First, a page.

Sponsors KendoUI Sentry use the code "devchat" for $100 credit TripleByte CacheFly Panel Chris Fritz Divya Sasidharan Joe Eames Charles Max Wood Joined by Special Guest: Darren Jennings Summary Darren Jennings talks about his open source component vue-autosuggest and his experience open sourcing it. He talks about support, use cases, and feature implementation. The panel shares support request stories. Darren gives tips for open sourcing and making components more reusable. He shares his favorite tools for composing components. He explains the benefits he has seen open sourcing this component. Links Picks Charles Max Wood: The Pomodoro Technique: The Acclaimed Time-Management System That Has Transformed How We Work Darren Jennings: Xstate library Hollow Knight - Nintendo Switch vue-autosuggest Chris Fritz Be vulnerable with people in your life. The Power of Vulnerability: Teachings of Authenticity, Connection, and Courage Divya Sasidharan: Joe Eames: Framework Summit ng-conf minified Give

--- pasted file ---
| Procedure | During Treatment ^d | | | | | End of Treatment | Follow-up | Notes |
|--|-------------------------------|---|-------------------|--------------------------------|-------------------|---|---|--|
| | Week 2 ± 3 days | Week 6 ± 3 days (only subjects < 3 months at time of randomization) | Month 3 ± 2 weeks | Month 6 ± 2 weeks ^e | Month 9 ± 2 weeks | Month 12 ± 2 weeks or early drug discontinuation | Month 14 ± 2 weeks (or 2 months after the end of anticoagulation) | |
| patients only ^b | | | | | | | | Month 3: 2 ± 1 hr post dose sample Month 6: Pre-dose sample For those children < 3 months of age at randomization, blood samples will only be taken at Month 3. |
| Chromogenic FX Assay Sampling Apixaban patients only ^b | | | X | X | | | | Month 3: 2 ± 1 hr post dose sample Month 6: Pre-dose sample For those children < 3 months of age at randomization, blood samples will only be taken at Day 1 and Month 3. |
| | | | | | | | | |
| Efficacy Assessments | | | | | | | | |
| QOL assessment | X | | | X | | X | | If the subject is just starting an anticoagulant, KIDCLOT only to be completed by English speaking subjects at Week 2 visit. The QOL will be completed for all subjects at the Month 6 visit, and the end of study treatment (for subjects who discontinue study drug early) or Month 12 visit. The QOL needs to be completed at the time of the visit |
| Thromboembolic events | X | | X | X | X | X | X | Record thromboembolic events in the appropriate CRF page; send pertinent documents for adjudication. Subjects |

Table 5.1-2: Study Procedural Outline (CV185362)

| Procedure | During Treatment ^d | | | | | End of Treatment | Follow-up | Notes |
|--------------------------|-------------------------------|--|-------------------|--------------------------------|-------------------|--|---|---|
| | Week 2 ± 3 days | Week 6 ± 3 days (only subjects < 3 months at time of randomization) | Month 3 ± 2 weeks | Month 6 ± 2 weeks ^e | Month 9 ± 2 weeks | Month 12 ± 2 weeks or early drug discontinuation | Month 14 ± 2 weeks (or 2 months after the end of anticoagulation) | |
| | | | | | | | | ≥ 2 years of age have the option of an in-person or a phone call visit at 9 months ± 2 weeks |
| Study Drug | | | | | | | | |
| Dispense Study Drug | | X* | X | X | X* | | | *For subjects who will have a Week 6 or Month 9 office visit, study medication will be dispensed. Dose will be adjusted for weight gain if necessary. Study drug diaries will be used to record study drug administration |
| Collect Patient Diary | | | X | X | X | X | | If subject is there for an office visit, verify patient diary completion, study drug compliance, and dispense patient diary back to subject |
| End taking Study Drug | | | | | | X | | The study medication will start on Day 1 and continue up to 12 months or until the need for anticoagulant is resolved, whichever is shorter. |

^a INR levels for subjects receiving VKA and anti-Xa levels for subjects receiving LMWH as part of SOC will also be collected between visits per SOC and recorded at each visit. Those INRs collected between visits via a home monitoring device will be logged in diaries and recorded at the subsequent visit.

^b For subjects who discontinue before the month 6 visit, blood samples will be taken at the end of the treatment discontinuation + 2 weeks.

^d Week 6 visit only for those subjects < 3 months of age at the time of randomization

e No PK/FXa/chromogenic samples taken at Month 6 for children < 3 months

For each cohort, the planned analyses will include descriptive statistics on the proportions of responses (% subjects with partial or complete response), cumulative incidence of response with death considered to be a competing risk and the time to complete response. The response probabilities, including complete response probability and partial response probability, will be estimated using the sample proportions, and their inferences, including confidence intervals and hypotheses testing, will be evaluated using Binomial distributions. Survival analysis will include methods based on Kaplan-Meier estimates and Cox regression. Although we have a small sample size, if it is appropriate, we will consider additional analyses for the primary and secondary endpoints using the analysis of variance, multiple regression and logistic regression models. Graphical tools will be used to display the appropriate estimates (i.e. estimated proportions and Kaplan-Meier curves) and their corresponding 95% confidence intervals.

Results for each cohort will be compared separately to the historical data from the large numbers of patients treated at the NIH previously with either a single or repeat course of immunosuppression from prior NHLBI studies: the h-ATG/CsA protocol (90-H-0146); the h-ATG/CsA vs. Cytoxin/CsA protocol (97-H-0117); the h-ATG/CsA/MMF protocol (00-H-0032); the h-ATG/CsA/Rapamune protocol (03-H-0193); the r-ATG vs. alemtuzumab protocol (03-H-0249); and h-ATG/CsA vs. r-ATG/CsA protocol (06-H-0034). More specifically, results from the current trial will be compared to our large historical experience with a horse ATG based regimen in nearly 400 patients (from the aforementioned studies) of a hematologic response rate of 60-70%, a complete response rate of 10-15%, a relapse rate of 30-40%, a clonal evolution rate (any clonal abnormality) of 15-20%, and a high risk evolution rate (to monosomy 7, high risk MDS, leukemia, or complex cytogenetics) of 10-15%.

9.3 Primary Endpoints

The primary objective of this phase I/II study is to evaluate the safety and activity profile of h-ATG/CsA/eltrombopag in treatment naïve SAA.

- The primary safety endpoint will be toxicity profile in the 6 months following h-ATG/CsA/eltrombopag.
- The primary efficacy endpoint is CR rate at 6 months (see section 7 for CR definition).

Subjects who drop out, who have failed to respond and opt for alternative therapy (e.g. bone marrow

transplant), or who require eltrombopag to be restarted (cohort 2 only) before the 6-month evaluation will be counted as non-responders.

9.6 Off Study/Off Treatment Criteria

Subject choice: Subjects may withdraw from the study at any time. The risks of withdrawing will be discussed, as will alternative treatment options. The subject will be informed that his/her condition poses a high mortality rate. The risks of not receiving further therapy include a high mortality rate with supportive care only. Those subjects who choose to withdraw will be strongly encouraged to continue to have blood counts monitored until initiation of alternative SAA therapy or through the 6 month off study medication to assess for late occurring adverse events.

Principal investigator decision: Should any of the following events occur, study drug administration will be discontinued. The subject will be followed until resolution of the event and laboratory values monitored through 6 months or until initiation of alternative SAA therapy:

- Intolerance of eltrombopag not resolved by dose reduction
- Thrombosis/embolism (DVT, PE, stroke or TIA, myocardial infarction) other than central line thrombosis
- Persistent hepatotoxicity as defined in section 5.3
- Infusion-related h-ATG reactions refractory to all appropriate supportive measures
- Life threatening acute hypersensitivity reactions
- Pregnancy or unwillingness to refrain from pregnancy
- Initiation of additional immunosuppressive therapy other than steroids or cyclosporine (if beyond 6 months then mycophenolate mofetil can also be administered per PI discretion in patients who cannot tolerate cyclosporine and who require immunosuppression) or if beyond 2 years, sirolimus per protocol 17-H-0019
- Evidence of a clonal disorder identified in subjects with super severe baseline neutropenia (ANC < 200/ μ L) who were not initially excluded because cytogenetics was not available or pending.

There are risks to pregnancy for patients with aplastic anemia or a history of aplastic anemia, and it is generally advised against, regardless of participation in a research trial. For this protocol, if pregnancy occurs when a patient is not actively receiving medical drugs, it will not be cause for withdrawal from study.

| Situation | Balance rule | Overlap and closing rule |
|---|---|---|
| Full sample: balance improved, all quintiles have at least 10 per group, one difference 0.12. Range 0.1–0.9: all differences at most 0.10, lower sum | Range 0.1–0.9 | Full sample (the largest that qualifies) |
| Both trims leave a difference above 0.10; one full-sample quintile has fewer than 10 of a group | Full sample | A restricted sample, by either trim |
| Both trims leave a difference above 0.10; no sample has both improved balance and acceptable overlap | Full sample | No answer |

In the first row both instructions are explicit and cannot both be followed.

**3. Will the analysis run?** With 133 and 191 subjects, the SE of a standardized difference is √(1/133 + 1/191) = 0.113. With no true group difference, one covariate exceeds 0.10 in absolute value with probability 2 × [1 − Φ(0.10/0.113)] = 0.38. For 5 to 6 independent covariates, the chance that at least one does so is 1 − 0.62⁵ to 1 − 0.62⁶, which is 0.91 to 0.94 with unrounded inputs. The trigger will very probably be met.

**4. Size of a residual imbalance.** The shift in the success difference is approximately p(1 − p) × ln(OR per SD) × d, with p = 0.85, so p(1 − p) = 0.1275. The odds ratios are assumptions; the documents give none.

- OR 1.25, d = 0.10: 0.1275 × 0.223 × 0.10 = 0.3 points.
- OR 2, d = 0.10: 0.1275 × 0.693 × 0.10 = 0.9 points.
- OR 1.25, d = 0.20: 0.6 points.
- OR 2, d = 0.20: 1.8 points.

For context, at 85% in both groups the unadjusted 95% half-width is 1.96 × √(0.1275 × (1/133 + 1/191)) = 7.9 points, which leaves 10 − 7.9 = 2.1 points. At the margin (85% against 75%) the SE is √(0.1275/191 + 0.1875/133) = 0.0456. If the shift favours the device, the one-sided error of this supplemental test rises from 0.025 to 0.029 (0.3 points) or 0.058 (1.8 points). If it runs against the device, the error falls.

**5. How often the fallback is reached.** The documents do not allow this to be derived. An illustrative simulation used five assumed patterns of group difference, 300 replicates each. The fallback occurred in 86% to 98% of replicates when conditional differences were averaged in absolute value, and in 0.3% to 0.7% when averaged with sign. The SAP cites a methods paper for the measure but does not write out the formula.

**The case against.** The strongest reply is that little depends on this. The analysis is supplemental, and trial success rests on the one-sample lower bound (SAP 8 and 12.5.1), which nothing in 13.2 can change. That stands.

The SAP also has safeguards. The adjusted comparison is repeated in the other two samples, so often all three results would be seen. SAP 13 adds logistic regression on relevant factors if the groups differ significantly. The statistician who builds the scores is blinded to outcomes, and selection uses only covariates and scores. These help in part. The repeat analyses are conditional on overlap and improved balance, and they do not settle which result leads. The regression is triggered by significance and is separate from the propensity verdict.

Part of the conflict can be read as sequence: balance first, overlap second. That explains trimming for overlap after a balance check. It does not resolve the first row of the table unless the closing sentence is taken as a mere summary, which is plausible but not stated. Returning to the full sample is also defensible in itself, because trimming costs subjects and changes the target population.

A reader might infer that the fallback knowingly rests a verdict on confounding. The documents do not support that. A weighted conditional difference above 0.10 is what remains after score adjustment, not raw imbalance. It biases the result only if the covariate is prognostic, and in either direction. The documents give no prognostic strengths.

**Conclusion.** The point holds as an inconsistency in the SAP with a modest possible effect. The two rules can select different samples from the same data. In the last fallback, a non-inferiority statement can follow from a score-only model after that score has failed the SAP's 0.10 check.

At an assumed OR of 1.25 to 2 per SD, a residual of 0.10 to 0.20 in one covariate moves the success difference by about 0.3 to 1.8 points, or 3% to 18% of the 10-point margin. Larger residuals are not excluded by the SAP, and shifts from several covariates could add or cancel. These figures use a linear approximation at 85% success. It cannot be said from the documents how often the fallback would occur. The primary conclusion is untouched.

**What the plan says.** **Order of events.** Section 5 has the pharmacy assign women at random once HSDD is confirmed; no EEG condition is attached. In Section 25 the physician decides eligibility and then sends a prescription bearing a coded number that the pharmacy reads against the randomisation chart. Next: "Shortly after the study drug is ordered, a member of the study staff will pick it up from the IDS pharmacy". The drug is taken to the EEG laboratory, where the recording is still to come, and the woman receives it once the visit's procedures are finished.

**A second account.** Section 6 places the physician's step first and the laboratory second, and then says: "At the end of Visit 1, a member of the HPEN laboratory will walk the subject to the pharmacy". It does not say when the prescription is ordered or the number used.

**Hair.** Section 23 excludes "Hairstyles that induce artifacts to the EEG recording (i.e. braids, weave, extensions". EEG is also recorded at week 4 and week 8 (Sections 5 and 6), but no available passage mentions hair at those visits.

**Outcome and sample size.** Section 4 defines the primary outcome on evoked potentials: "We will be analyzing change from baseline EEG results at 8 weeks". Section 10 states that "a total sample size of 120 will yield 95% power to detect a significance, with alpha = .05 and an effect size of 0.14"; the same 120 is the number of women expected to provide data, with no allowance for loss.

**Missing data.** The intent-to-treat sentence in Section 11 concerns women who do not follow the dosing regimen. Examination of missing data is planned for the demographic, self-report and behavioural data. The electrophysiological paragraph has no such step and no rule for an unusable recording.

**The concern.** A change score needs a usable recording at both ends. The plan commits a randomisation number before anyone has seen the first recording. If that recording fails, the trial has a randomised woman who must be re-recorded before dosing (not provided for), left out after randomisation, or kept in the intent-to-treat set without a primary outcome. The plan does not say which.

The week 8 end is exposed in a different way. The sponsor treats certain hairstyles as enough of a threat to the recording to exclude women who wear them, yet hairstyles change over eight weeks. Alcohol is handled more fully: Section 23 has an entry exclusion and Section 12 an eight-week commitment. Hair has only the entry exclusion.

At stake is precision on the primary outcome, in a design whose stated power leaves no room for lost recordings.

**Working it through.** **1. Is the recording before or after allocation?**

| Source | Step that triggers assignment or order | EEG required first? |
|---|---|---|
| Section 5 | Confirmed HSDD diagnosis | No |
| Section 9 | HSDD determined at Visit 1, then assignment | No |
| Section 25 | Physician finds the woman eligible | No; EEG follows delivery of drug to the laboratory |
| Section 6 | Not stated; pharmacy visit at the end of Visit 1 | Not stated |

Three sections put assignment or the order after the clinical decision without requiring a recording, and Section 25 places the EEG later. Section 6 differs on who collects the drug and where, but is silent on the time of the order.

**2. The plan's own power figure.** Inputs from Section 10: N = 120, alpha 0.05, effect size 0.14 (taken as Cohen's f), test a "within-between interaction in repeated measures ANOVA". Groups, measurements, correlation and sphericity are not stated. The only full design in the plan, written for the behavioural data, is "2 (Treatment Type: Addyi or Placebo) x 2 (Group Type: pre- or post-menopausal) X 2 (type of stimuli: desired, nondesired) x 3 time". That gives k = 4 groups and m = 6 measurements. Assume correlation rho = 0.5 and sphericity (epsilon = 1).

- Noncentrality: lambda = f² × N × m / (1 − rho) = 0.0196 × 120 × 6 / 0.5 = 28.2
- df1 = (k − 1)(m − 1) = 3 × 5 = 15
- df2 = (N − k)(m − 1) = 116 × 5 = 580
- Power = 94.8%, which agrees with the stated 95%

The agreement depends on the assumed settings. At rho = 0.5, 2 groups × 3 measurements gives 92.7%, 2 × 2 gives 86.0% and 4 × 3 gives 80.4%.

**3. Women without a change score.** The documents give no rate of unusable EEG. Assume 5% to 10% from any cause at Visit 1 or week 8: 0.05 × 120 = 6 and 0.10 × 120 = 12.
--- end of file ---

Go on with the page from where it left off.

January 23, 2019